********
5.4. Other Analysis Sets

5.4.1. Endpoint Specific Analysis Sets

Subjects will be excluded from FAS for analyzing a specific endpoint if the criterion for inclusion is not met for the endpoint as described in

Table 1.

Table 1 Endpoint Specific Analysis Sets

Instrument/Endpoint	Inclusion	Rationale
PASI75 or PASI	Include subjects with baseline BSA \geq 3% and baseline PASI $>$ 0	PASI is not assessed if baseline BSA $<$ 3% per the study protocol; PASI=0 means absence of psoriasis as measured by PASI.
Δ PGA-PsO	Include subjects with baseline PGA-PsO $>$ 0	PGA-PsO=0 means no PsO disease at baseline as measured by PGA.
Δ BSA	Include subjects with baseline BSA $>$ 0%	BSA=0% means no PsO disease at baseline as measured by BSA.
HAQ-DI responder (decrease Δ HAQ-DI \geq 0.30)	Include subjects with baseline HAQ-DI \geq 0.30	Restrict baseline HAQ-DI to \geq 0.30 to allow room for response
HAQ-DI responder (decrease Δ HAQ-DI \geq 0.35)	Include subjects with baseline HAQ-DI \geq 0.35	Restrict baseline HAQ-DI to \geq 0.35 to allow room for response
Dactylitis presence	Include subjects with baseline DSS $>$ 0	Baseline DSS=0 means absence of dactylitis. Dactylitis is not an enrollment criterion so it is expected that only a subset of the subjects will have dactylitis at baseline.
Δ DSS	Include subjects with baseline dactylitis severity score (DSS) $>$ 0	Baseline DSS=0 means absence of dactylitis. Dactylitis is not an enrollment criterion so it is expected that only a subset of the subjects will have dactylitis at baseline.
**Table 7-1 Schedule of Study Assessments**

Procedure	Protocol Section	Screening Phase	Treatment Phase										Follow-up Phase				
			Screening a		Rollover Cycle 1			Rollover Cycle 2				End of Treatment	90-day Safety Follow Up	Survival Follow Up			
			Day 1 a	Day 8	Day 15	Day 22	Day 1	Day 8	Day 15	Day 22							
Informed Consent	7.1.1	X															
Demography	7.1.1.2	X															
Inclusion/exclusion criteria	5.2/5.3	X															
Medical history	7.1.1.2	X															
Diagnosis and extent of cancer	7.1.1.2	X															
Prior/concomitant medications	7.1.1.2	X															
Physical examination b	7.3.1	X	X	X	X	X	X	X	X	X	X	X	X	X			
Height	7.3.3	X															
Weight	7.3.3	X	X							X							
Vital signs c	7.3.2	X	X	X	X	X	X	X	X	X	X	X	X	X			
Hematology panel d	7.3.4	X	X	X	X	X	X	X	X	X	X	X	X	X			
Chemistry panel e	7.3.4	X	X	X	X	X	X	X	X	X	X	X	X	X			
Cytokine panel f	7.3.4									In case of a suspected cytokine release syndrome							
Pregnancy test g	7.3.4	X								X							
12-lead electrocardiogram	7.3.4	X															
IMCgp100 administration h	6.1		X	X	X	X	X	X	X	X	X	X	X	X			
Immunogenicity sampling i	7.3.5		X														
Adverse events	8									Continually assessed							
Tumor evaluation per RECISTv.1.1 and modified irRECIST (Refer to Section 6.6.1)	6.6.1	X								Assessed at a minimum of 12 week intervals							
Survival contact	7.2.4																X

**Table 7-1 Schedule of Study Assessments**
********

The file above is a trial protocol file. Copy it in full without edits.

5.4. Other Analysis Sets

5.4.1. Endpoint Specific Analysis Sets

Subjects will be excluded from FAS for analyzing a specific endpoint if the criterion for inclusion is not met for the endpoint as described in

Table 1.

Table 1 Endpoint Specific Analysis Sets

Instrument/Endpoint	Inclusion	Rationale
PASI75 or PASI	Include subjects with baseline BSA \geq 3% and baseline PASI $>$ 0	PASI is not assessed if baseline BSA $<$ 3% per the study protocol; PASI=0 means absence of psoriasis as measured by PASI.
Δ PGA-PsO	Include subjects with baseline PGA-PsO $>$ 0	PGA-PsO=0 means no PsO disease at baseline as measured by PGA.
Δ BSA	Include subjects with baseline BSA $>$ 0%	BSA=0% means no PsO disease at baseline as measured by BSA.
HAQ-DI responder (decrease Δ HAQ-DI \geq 0.30)	Include subjects with baseline HAQ-DI \geq 0.30	Restrict baseline HAQ-DI to \geq 0.30 to allow room for response
HAQ-DI responder (decrease Δ HAQ-DI \geq 0.35)	Include subjects with baseline HAQ-DI \geq 0.35	Restrict baseline HAQ-DI to \geq 0.35 to allow room for response
Dactylitis presence	Include subjects with baseline DSS $>$ 0	Baseline DSS=0 means absence of dactylitis. Dactylitis is not an enrollment criterion so it is expected that only a subset of the subjects will have dactylitis at baseline.
Δ DSS	Include subjects with baseline dactylitis severity score (DSS) $>$ 0	Baseline DSS=0 means absence of dactylitis. Dactylitis is not an enrollment criterion so it is expected that only a subset of the subjects will have dactylitis at baseline.
**Table 7-1 Schedule of Study Assessments**

Procedure	Protocol Section	Screening Phase	Treatment Phase										Follow-up Phase				
			Screening a		Rollover Cycle 1			Rollover Cycle 2				End of Treatment	90-day Safety Follow Up	Survival Follow Up			
			Day 1 a	Day 8	Day 15	Day 22	Day 1	Day 8	Day 15	Day 22							
Informed Consent	7.1.1	X															
Demography	7.1.1.2	X															
Inclusion/exclusion criteria	5.2/5.3	X															
Medical history	7.1.1.2	X															
Diagnosis and extent of cancer	7.1.1.2	X															
Prior/concomitant medications	7.1.1.2	X															
Physical examination b	7.3.1	X	X	X	X	X	X	X	X	X	X	X	X	X			
Height	7.3.3	X															
Weight	7.3.3	X	X							X							
Vital signs c	7.3.2	X	X	X	X	X	X	X	X	X	X	X	X	X			
Hematology panel d	7.3.4	X	X	X	X	X	X	X	X	X	X	X	X	X			
Chemistry panel e	7.3.4	X	X	X	X	X	X	X	X	X	X	X	X	X			
Cytokine panel f	7.3.4									In case of a suspected cytokine release syndrome							
Pregnancy test g	7.3.4	X								X							
12-lead electrocardiogram	7.3.4	X															
IMCgp100 administration h	6.1		X	X	X	X	X	X	X	X	X	X	X	X			
Immunogenicity sampling i	7.3.5		X														
Adverse events	8									Continually assessed							
Tumor evaluation per RECISTv.1.1 and modified irRECIST (Refer to Section 6.6.1)	6.6.1	X								Assessed at a minimum of 12 week intervals							
Survival contact	7.2.4																X

**Table 7-1 Schedule of Study Assessments**